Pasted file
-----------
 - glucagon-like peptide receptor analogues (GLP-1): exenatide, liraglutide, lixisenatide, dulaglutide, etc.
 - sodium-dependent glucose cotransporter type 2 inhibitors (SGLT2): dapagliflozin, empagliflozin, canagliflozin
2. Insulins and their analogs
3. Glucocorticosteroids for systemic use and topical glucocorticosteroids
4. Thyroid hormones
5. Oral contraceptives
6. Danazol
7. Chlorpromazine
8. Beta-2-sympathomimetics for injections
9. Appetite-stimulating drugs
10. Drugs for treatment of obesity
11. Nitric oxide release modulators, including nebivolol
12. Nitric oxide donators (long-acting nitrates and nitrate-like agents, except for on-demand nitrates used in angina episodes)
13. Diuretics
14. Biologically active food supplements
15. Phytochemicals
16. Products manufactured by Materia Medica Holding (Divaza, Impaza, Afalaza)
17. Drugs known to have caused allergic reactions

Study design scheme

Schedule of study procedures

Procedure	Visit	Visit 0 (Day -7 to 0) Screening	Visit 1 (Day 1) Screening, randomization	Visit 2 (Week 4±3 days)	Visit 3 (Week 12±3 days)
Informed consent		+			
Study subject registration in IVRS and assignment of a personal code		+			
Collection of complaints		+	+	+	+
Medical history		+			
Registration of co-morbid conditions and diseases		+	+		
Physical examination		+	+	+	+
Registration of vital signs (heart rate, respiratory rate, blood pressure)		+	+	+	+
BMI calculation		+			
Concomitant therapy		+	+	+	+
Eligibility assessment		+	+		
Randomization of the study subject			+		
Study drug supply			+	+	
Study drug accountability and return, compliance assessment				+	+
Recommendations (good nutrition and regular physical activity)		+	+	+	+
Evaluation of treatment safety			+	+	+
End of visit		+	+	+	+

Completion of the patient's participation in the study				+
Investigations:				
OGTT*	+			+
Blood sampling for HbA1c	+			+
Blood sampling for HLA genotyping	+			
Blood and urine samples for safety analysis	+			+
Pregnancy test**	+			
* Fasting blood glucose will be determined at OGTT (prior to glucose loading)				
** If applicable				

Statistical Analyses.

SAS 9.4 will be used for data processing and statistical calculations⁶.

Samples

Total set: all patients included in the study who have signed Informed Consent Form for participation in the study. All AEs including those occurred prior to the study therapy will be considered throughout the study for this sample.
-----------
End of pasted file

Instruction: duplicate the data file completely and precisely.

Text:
 - glucagon-like peptide receptor analogues (GLP-1): exenatide, liraglutide, lixisenatide, dulaglutide, etc.
 - sodium-dependent glucose cotransporter type 2 inhibitors (SGLT2): dapagliflozin, empagliflozin, canagliflozin
2. Insulins and their analogs
3. Glucocorticosteroids for systemic use and topical glucocorticosteroids
4. Thyroid hormones
5. Oral contraceptives
6. Danazol
7. Chlorpromazine
8. Beta-2-sympathomimetics for injections
9. Appetite-stimulating drugs
10. Drugs for treatment of obesity
11. Nitric oxide release modulators, including nebivolol
12. Nitric oxide donators (long-acting nitrates and nitrate-like agents, except for on-demand nitrates used in angina episodes)
13. Diuretics
14. Biologically active food supplements
15. Phytochemicals
16. Products manufactured by Materia Medica Holding (Divaza, Impaza, Afalaza)
17. Drugs known to have caused allergic reactions

Study design scheme

Schedule of study procedures

Procedure	Visit	Visit 0 (Day -7 to 0) Screening	Visit 1 (Day 1) Screening, randomization	Visit 2 (Week 4±3 days)	Visit 3 (Week 12±3 days)
Informed consent		+			
Study subject registration in IVRS and assignment of a personal code		+			
Collection of complaints		+	+	+	+
Medical history		+			
Registration of co-morbid conditions and diseases		+	+		
Physical examination		+	+	+	+
Registration of vital signs (heart rate, respiratory rate, blood pressure)		+	+	+	+
BMI calculation		+			
Concomitant therapy		+	+	+	+
Eligibility assessment		+	+		
Randomization of the study subject			+		
Study drug supply			+	+	
Study drug accountability and return, compliance assessment				+	+
Recommendations (good nutrition and regular physical activity)		+	+	+	+
Evaluation of treatment safety			+	+	+
End of visit		+	+	+	+

Completion of the patient's participation in the study				+
Investigations:				
OGTT*	+			+
Blood sampling for HbA1c	+			+
Blood sampling for HLA genotyping	+			
Blood and urine samples for safety analysis	+			+
Pregnancy test**	+			
* Fasting blood glucose will be determined at OGTT (prior to glucose loading)				
** If applicable				

Statistical Analyses.

SAS 9.4 will be used for data processing and statistical calculations⁶.

Samples

Total set: all patients included in the study who have signed Informed Consent Form for participation in the study. All AEs including those occurred prior to the study therapy will be considered throughout the study for this sample.